Can you give greater weight to these good lessons–BECAUSE God’s character himself is good–instead of the hardship that came from that time?
And maybe you have had 10 people in your life hurt you deeply. But have there been 10 more that have been there for you? 20 more that have opened their home to you, wiped your tears, or laughed with you in the good times?
I am not making light of any hardship you have gone through. It is heavy. I’m just pointing out that no matter what it is, God’s goodness is heavier.
2. Give God’s Goodness Greater Weight in Your Present
When someone asks, “How was your day?” do you typically answer with the bad or good first?
I want to challenge you that even if you do have the world’s worst day and you need to vent, start by saying ONE good thing. Just one moment or circumstance that felt light. Maybe it was the cup of coffee you had before all hell broke loose. Maybe it was simply the fact that you woke up that morning. But I promise you, no matter how bad your day was, if you are in God’s beautiful world and if you are a favored child of the Almighty, there is always at least one good thing you can choose to focus on.
One amazingly simple way to practice this is by The Daily Examen. Although the questions will differ, a Daily Examen is essentially a spiritual practice where you reflect back on your day, looking for ways that the Spirit was working or opportunities you may have missed but won’t miss again.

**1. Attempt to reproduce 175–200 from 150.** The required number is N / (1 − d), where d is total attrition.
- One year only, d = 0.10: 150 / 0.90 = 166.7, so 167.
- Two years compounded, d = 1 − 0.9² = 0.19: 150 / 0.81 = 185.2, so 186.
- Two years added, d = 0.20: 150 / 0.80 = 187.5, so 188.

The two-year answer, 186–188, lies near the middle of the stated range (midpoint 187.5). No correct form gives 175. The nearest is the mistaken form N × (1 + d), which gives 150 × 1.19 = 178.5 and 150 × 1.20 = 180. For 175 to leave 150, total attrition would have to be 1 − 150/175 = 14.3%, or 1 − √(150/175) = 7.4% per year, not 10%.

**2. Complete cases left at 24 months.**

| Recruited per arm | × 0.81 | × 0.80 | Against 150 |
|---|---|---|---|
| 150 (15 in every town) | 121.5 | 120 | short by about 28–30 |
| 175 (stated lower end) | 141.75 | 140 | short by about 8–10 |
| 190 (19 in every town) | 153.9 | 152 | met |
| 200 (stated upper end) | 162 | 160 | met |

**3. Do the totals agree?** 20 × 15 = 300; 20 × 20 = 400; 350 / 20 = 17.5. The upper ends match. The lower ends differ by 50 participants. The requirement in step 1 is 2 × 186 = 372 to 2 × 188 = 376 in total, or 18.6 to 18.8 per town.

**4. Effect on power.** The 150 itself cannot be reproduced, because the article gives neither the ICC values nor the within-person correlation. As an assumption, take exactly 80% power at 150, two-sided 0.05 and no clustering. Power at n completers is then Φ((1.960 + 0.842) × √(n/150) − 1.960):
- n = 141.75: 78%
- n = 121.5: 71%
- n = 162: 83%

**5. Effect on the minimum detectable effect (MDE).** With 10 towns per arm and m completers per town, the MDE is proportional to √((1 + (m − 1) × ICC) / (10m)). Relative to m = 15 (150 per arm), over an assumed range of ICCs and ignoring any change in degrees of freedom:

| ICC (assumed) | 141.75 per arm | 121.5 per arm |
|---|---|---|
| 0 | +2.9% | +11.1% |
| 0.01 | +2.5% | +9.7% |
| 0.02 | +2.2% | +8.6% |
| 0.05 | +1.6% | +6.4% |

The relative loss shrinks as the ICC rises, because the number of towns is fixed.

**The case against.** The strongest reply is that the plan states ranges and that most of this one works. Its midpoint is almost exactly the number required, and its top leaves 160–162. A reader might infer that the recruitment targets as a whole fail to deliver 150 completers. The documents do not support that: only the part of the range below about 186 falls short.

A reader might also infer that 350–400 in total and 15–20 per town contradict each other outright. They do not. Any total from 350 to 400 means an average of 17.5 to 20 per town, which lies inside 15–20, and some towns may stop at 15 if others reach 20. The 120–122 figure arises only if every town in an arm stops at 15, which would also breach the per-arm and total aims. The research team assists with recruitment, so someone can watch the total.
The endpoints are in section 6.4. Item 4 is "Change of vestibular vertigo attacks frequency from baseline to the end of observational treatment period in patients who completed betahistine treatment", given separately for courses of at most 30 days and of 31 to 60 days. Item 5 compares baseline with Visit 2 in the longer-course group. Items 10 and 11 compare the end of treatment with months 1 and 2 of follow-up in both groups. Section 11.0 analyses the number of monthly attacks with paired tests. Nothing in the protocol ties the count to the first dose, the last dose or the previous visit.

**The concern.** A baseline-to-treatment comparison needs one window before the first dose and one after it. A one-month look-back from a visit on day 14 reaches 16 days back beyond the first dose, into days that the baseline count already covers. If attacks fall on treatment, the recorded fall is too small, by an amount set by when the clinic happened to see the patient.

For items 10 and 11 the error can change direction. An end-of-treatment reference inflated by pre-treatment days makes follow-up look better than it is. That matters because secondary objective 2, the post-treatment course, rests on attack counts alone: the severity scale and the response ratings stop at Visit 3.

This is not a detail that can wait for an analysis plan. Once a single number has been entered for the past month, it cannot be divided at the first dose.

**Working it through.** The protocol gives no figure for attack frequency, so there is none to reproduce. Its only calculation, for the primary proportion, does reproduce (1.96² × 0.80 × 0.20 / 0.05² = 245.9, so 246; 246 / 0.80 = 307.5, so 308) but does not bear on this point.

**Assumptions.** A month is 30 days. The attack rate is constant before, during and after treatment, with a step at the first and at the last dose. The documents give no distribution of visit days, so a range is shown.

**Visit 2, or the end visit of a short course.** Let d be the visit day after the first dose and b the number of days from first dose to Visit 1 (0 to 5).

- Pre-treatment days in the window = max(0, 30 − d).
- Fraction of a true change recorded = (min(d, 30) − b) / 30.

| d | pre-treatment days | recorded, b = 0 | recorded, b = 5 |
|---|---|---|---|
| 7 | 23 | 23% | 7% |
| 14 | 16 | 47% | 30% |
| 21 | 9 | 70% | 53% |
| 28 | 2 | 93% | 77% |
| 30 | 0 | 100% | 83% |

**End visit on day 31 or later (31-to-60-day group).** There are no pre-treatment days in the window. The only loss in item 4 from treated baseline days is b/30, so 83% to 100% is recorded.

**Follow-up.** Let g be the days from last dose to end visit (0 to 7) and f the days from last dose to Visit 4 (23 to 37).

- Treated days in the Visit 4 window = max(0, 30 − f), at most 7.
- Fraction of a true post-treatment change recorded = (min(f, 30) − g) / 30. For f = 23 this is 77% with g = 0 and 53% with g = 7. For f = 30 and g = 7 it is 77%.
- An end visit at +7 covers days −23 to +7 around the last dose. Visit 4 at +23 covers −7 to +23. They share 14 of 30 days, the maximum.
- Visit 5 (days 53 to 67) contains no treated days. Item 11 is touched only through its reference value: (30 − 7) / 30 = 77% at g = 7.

You can train your brain over time to notice these little kisses from God and the ways that he is moving in your life. Before you know it, your mind will pick up on these moments without you having to try! All because you chose to give weight to the good.
As well, in our everyday lives, one way to show kavod to God is to show kavod to others. You can acknowledge God’s divinity by giving weight to others who are made in the image of God. By showing them their great worth through your kindness and deference, you are reflecting that you see God’s worthiness in them. It’s a beautiful circle.
3. Give God’s Goodness Greater Weight in Your Future
The way that I am starting to see faith is essentially this: to choose to believe God’s goodness will have the final say.
Hebrews 11:1 says, “Now faith is confidence in what we hope for and assurance about what we do not see.”
When we have confidence in what we hope for – which, of course, is always some sort of manifestation of God’s goodness – we are giving God’s goodness the weight it deserves.